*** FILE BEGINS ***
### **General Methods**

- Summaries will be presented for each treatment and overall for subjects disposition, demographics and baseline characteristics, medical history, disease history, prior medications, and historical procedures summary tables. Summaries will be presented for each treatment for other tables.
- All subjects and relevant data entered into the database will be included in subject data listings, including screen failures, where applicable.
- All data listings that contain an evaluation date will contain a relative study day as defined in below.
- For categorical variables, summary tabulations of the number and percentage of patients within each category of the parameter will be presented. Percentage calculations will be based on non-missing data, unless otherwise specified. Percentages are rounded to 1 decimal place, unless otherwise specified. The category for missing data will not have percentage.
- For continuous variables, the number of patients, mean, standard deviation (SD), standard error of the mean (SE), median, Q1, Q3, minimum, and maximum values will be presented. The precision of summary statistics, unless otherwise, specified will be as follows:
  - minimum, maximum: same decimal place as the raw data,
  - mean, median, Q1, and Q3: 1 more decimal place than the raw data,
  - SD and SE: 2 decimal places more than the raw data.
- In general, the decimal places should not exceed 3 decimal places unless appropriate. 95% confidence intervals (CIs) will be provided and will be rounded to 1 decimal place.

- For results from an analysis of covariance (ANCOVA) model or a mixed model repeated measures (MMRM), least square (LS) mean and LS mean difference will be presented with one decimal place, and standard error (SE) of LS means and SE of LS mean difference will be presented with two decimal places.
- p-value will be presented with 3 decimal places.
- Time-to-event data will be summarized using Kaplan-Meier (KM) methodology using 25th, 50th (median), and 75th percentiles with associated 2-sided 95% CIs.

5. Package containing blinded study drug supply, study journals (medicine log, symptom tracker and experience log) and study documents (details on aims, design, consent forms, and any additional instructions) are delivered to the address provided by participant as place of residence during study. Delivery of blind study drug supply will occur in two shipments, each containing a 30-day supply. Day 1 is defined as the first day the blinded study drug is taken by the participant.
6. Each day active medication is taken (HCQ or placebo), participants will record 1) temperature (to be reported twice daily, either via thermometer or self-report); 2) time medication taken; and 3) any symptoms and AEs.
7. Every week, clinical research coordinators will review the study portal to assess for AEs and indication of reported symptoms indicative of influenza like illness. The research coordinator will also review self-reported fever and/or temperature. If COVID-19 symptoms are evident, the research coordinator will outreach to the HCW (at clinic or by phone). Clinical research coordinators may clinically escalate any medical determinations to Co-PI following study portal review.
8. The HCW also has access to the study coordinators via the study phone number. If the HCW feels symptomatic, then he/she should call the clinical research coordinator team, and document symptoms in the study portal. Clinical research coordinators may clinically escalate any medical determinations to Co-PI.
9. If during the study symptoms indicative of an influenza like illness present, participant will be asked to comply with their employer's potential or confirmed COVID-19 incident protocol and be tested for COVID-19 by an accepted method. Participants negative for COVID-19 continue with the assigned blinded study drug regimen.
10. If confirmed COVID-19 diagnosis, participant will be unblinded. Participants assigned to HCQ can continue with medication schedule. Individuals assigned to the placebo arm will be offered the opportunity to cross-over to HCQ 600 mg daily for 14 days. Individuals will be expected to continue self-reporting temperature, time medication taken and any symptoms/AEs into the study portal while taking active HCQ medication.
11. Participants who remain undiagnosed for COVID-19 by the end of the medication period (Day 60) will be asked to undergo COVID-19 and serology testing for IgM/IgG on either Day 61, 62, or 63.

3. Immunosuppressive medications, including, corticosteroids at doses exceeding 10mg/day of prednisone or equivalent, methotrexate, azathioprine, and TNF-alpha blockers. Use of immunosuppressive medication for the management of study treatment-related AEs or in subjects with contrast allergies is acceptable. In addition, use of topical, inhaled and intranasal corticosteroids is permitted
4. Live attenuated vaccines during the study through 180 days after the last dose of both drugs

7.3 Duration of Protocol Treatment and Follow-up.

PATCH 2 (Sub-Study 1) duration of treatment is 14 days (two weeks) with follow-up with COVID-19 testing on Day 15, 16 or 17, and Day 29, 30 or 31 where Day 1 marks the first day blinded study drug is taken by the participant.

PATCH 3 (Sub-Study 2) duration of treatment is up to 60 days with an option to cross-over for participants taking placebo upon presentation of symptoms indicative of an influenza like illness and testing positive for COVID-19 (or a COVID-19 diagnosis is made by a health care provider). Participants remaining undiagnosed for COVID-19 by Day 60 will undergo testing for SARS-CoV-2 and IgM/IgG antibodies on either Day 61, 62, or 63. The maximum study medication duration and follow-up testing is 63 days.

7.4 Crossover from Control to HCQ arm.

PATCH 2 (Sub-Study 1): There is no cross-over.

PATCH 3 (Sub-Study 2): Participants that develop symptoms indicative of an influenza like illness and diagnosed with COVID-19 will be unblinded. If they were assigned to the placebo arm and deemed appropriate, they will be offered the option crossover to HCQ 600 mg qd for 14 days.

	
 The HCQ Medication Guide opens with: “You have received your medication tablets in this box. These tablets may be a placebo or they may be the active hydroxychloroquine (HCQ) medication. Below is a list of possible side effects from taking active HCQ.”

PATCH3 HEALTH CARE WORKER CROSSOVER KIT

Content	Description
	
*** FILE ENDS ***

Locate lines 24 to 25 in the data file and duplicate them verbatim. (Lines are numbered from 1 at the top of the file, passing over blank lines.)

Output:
PATCH 2 (Sub-Study 1) duration of treatment is 14 days (two weeks) with follow-up with COVID-19 testing on Day 15, 16 or 17, and Day 29, 30 or 31 where Day 1 marks the first day blinded study drug is taken by the participant.

PATCH 3 (Sub-Study 2) duration of treatment is up to 60 days with an option to cross-over for participants taking placebo upon presentation of symptoms indicative of an influenza like illness and testing positive for COVID-19 (or a COVID-19 diagnosis is made by a health care provider). Participants remaining undiagnosed for COVID-19 by Day 60 will undergo testing for SARS-CoV-2 and IgM/IgG antibodies on either Day 61, 62, or 63. The maximum study medication duration and follow-up testing is 63 days.